The chart in Figure 2 shows the strong increase in UV intensity relative to that in a conventional stainless steel chamber when both requirements are met. There are modest increases in performance over the baseline stainless steel chamber when the reflectance is above 80 percent and the coverage is below 80 percent, and also when the coverage is above 80 percent and the reflectance is below 80 percent, but the really significant increase only occurs when both the reflectance and the coverage are above 80 percent.

Independent research published by the University of Arizona1 has confirmed this effect both theoretically and experimentally. An earlier paper from the Chinese Academy of Sciences and the University of Alberta2 also indicates improvement with higher reflectivity, although this paper does not have enough information to determine the percent coverage.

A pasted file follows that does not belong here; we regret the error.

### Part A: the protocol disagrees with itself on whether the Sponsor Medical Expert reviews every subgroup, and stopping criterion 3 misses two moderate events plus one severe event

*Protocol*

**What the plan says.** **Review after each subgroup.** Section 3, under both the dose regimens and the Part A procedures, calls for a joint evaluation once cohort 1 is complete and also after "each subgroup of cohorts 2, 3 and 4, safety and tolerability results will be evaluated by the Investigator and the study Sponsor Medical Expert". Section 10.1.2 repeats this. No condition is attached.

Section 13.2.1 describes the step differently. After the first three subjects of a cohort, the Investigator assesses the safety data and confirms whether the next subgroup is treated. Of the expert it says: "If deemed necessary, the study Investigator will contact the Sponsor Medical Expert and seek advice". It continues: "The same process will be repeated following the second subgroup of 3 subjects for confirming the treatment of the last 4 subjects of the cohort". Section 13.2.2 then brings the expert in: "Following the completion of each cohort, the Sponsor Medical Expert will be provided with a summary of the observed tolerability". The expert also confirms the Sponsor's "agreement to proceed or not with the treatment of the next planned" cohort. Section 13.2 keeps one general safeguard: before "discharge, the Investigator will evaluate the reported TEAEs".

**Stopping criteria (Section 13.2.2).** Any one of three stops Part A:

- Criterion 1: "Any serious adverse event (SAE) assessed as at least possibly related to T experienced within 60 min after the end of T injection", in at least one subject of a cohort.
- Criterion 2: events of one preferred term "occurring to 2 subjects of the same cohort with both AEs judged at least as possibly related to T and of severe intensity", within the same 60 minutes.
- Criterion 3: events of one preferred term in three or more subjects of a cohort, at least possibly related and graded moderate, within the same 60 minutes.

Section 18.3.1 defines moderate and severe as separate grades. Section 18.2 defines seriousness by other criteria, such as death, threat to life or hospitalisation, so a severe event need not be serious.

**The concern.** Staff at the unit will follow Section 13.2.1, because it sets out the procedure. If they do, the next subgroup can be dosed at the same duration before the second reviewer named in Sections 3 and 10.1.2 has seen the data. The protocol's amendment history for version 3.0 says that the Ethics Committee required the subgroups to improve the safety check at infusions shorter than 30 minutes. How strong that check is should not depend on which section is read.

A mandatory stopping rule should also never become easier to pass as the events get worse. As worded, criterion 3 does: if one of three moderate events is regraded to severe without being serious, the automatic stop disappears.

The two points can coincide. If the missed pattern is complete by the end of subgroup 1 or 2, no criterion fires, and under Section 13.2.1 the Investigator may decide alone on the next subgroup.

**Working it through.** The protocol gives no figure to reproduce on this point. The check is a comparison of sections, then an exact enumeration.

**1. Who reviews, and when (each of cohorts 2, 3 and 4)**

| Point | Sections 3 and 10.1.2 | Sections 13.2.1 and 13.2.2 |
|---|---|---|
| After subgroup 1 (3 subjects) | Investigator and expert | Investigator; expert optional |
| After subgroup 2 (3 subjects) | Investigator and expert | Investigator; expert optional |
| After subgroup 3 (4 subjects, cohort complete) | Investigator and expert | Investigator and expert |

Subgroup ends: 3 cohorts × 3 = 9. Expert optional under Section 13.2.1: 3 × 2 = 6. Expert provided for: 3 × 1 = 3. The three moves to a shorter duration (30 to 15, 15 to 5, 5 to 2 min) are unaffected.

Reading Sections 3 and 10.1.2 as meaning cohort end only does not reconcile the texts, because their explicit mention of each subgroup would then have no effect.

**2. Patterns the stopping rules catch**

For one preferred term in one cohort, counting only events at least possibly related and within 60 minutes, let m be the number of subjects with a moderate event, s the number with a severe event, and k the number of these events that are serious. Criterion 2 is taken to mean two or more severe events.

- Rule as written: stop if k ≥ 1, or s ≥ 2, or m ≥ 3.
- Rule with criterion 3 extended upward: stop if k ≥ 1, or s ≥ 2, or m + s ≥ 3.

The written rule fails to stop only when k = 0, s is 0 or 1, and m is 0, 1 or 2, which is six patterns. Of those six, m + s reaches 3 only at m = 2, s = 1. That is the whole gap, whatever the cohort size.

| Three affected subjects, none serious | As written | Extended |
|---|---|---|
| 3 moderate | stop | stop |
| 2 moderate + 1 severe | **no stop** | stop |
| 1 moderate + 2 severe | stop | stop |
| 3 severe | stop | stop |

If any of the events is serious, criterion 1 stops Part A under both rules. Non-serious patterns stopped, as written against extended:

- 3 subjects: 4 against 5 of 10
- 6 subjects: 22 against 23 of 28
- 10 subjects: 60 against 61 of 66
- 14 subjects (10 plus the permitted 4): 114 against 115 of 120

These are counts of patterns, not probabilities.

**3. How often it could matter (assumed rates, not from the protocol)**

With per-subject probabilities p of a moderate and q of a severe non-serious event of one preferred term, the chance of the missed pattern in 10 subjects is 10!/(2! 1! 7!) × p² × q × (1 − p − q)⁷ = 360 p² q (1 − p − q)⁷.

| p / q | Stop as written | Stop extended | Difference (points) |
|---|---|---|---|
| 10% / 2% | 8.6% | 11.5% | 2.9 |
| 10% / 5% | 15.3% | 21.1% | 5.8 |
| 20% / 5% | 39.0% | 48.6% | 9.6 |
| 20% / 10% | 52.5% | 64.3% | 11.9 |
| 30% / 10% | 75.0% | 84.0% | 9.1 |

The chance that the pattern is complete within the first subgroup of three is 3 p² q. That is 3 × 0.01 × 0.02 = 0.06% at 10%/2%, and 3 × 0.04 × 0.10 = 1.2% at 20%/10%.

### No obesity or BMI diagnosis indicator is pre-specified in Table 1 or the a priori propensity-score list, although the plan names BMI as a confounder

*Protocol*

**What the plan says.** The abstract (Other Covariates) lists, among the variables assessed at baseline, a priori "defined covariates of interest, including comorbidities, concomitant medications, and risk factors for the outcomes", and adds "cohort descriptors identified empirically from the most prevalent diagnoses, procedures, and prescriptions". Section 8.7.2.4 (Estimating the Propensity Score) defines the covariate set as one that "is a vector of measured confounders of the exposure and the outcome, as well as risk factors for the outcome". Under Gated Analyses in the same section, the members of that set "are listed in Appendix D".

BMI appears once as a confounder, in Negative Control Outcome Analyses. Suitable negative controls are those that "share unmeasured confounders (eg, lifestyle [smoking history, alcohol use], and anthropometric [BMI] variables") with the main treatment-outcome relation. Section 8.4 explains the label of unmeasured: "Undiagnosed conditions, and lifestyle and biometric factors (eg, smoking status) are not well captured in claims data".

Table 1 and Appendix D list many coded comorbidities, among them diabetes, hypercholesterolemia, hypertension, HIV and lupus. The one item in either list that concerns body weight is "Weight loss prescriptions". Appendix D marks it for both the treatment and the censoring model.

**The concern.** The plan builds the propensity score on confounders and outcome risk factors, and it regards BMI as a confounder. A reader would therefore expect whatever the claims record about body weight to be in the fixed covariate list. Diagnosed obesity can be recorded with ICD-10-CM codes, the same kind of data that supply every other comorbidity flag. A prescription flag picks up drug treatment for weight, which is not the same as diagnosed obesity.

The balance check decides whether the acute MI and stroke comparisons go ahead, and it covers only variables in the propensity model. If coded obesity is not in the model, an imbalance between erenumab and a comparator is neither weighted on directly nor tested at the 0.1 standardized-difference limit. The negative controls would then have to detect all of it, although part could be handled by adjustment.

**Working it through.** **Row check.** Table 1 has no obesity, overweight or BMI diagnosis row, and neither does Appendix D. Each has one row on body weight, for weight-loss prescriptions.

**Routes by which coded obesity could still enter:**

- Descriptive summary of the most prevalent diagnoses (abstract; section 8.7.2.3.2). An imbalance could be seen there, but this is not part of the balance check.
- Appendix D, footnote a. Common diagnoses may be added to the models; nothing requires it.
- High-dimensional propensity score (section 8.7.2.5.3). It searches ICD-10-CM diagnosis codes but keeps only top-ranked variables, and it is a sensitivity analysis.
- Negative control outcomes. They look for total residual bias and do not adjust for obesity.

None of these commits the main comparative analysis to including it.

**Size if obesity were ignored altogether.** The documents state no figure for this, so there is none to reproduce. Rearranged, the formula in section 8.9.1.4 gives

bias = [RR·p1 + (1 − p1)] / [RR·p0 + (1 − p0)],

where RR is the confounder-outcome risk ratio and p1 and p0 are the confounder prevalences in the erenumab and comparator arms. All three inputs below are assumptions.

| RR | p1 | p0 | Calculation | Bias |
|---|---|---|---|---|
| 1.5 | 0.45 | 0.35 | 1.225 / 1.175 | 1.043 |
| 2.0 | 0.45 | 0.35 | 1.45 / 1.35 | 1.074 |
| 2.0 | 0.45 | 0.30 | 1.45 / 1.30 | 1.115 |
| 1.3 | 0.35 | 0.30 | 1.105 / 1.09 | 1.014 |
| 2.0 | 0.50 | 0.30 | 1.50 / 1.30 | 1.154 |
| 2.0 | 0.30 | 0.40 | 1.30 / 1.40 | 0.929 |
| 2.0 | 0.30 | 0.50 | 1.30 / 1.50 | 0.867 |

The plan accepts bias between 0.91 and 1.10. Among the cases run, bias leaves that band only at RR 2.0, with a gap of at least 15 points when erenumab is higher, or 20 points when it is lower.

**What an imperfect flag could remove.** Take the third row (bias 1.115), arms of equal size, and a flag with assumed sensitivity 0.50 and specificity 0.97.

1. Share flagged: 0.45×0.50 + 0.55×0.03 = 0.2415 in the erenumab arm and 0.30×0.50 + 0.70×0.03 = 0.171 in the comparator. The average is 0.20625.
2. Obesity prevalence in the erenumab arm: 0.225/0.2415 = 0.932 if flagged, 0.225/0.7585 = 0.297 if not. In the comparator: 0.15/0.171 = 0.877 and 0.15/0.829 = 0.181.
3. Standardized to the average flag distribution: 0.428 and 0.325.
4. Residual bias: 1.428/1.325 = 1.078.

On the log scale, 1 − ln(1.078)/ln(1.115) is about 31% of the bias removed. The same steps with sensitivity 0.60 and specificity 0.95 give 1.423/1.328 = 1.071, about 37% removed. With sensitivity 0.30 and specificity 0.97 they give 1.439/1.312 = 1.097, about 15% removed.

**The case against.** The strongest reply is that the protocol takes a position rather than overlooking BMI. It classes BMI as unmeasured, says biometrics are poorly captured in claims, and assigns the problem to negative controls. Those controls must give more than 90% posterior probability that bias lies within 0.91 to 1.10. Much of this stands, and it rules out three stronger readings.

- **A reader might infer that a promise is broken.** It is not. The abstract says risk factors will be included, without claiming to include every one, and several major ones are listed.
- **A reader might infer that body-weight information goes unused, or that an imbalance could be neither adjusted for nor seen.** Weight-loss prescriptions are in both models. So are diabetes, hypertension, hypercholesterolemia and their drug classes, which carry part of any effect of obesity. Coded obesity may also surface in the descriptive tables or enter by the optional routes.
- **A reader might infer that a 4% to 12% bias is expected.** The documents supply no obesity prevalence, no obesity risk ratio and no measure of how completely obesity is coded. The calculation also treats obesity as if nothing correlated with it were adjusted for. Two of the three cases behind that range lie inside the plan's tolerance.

Benefits
The reflective technology provides three main benefits to the end user: smaller size, fewer bulbs and lower energy consumption. These advantages in turn lead to additional, practical benefits to the operator.

Smaller size. As a general rule of thumb, a reflective UV chamber will be a third or less the size of a conventional UV chamber. The figure below compares a 50-gpm (189.2 L/m) conventional chamber to a 500-gpm (1,892.7 L/m reflective chamber.

Since the units are smaller, when designing skids that incorporate UV, the overall skid design is often smaller. In addition, the units can be mounted vertically to further reduce the footprint. Finally, due to the shorter nature of the equipment, the amount of free space necessary for the replacement of lamps and sleeves is less.

Fewer bulbs. A reflective chamber typically operates with 80-percent fewer bulbs, although this will vary depending on the application. This benefit directly addresses the operating cost issue associated with market expectations. Not only are the direct costs for bulbs, lamps, O-rings and ballasts reduced, but the soft expenses related to service labor are also reduced.